In an effort to seemingly not let old wounds finally heal, America found out Wednesday night that the gimmick plays the New England Patriots used in the latest edition of their bitter rivalry with the Ravens were named after the unsuspecting victims.
The two formations were called "Baltimore" and "Raven" — almost surely not anything other than a convenient name for a play they'd use against them that week, but definitely something that will needle the Ravens, considering the two teams' history of contentious battles.
The names were revealed on the NFL Network special, "Do Your Job," which covered that Super Bowl run, including the antics that helped New England wrestle control away from the Ravens in that game. It also included plenty on the deflated football shenanigans that followed.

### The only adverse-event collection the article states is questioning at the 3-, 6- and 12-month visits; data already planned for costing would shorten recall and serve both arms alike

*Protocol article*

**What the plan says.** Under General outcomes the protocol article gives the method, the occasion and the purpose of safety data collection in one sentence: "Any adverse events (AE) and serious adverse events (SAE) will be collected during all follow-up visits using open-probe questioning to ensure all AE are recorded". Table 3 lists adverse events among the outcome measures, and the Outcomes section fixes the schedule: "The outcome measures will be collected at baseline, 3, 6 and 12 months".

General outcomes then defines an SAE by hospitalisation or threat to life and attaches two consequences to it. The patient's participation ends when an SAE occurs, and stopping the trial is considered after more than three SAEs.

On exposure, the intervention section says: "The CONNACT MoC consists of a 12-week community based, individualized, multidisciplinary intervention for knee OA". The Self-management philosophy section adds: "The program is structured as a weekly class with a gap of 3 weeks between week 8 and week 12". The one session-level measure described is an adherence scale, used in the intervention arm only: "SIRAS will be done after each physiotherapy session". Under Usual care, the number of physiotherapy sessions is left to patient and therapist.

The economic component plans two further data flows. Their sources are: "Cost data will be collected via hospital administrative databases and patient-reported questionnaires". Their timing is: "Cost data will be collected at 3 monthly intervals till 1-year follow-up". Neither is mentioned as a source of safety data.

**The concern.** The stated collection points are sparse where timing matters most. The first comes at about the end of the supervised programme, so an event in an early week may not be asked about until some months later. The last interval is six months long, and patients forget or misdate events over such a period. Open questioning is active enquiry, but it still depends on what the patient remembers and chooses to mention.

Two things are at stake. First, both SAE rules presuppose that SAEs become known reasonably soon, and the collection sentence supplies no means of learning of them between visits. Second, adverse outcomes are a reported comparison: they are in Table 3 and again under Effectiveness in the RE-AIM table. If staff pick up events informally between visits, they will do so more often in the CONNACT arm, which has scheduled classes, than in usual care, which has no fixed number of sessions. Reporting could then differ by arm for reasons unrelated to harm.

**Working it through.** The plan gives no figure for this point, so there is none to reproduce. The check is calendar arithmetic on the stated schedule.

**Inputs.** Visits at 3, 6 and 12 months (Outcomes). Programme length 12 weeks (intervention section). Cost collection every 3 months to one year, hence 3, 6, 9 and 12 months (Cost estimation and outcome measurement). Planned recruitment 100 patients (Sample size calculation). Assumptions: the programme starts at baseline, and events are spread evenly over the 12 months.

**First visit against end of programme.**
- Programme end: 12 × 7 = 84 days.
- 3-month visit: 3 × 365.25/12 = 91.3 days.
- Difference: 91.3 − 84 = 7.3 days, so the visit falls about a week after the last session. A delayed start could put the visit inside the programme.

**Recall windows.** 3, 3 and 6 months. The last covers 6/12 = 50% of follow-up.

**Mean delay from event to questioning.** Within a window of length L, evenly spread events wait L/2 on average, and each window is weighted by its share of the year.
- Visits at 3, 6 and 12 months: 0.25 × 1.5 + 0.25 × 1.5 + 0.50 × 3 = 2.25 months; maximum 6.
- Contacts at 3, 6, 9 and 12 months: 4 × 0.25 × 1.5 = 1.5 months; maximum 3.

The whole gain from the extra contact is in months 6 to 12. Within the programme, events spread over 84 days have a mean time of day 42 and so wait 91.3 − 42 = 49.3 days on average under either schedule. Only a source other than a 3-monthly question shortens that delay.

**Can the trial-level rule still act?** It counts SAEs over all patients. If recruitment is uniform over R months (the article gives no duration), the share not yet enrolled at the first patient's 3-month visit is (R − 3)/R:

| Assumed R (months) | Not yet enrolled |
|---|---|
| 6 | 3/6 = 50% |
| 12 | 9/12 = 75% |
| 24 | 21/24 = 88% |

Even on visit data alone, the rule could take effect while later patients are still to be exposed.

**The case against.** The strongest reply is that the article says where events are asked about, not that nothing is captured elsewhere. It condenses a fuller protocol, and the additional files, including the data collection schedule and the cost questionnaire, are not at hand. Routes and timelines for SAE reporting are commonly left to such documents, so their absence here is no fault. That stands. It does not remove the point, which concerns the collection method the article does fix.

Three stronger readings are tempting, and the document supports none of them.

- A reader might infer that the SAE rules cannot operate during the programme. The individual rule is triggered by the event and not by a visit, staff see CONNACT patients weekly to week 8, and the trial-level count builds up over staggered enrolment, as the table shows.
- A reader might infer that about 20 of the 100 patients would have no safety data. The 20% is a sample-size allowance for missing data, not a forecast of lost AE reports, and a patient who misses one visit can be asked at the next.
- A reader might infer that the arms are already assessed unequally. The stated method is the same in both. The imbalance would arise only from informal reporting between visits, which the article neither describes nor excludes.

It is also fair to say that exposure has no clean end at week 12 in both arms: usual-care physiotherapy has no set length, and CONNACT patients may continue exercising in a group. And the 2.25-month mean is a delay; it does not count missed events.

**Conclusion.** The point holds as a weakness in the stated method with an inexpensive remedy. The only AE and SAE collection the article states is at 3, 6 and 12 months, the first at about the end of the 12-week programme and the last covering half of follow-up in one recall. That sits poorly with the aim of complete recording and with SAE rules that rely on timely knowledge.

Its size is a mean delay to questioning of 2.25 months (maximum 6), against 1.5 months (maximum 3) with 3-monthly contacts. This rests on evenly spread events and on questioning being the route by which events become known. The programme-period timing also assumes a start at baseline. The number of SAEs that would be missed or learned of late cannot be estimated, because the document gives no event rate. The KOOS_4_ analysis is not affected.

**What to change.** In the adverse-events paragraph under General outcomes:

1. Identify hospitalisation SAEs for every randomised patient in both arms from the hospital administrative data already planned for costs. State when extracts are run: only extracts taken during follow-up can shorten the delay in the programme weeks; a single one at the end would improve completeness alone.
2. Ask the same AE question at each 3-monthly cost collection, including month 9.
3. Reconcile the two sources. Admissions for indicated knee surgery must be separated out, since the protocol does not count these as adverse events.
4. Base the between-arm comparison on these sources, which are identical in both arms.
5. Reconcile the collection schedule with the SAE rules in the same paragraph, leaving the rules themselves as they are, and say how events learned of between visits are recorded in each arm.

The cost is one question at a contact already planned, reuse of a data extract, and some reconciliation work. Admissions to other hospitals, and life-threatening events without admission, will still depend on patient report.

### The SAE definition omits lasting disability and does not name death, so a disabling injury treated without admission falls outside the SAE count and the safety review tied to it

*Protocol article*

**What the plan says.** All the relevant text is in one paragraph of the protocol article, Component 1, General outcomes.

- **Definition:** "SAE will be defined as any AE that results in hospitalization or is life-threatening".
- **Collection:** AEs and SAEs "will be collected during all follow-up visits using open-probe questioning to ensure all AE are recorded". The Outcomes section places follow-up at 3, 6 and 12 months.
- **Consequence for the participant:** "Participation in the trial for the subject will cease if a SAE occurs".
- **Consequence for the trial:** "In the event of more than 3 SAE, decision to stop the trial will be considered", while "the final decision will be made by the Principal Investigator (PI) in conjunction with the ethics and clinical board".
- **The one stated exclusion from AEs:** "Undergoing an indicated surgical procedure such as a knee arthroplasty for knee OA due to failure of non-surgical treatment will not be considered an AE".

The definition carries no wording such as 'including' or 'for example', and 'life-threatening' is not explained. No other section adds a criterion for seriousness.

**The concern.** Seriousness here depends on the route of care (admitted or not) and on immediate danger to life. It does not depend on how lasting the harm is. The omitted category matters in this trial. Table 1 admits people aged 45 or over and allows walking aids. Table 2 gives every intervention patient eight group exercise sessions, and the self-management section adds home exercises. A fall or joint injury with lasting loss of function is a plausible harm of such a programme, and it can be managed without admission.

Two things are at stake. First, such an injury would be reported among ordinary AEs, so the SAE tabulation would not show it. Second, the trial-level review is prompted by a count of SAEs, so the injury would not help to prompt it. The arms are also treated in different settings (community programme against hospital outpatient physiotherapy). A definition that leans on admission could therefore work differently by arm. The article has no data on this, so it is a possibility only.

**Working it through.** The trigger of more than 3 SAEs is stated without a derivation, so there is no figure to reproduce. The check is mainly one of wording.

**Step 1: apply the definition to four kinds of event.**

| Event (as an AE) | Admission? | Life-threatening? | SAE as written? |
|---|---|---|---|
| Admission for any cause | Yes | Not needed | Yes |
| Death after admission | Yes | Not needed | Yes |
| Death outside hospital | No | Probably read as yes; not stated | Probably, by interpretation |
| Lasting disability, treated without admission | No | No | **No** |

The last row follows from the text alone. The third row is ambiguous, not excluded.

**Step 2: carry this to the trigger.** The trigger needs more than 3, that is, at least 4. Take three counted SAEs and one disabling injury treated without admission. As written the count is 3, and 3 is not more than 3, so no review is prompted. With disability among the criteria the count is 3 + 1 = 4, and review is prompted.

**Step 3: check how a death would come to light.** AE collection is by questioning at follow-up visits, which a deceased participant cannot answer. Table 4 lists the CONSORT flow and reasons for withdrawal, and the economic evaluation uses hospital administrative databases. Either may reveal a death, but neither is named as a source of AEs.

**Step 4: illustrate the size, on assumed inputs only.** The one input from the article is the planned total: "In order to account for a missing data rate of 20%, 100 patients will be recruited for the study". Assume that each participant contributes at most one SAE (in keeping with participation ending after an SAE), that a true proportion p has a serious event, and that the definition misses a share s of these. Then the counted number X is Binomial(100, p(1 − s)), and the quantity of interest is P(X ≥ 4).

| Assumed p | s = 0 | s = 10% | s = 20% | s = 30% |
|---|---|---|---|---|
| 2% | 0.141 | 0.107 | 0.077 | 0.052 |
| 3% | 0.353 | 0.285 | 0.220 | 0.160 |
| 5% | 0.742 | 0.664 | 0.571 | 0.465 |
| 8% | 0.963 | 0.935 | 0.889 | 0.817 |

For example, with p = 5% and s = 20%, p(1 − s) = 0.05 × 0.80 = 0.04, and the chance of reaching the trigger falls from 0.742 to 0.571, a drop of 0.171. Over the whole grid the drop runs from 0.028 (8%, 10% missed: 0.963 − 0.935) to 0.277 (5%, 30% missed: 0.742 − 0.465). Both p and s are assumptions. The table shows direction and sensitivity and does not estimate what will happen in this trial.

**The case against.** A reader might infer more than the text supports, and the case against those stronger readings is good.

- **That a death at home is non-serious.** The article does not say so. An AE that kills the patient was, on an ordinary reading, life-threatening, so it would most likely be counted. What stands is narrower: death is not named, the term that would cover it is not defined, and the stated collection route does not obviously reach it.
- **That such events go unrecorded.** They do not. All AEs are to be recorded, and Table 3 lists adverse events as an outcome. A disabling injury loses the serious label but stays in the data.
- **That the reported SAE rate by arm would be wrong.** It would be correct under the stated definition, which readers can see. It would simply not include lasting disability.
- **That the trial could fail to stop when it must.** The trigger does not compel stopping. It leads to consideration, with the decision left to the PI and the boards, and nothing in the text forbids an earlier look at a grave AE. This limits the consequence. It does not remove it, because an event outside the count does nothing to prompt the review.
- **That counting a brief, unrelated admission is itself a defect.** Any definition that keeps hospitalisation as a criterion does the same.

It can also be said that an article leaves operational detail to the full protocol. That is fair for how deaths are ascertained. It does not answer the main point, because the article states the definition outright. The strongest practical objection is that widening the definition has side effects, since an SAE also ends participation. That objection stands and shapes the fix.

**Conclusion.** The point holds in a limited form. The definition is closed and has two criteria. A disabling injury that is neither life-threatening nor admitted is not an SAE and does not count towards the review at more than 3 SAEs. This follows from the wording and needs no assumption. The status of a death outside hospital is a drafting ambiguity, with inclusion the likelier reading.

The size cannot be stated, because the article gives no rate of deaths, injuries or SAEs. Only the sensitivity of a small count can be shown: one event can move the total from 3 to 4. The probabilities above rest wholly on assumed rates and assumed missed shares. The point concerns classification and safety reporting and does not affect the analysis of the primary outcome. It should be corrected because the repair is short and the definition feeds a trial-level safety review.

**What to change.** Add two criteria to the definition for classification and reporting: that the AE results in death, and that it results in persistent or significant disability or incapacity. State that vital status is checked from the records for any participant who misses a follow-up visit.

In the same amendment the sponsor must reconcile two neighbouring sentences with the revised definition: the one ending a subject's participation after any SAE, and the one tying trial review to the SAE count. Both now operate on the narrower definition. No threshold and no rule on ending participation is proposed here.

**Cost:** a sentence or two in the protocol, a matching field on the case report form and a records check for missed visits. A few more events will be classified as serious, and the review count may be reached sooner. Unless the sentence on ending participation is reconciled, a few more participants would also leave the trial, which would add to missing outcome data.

There's no need to recount what happened. It will be part of Ravens infamy forever. Leading by two scores, the Patriots ran two separate plays that confused the Ravens defense with running back Shane Vereen reporting as ineligible — "Baltimore" — and tight end Michael Hoomanawanui doing the same in the "Raven" formation.
Both resulted in completions, and when the Patriots ran it again, Ravens coach John Harbaugh ran onto the field, drawing a five-yard penalty in hopes of getting the referee's attention and getting better notice on the formations.
"There's really no doubt about the rule. We didn't do anything that is in any way in violation of the rules. It's just a tough look, I would say," coach Bill Belichick said on the show, which is a nicer phrasing of Tom Brady's suggestion that the Ravens should learn the rulebook.
"We waited until the second half, purposely, so that they didn't have an opportunity at halftime to talk about it," offensive coordinator Josh McDaniels said on the show.
Nearly nine months later, it's probably best to let the whole issue die. The special itself was one last look at 2014 before the 2015 season begins Thursday night. But I bet when the Ravens defense hears another team calling out either of those names — especially New England — they'll think twice about what it means.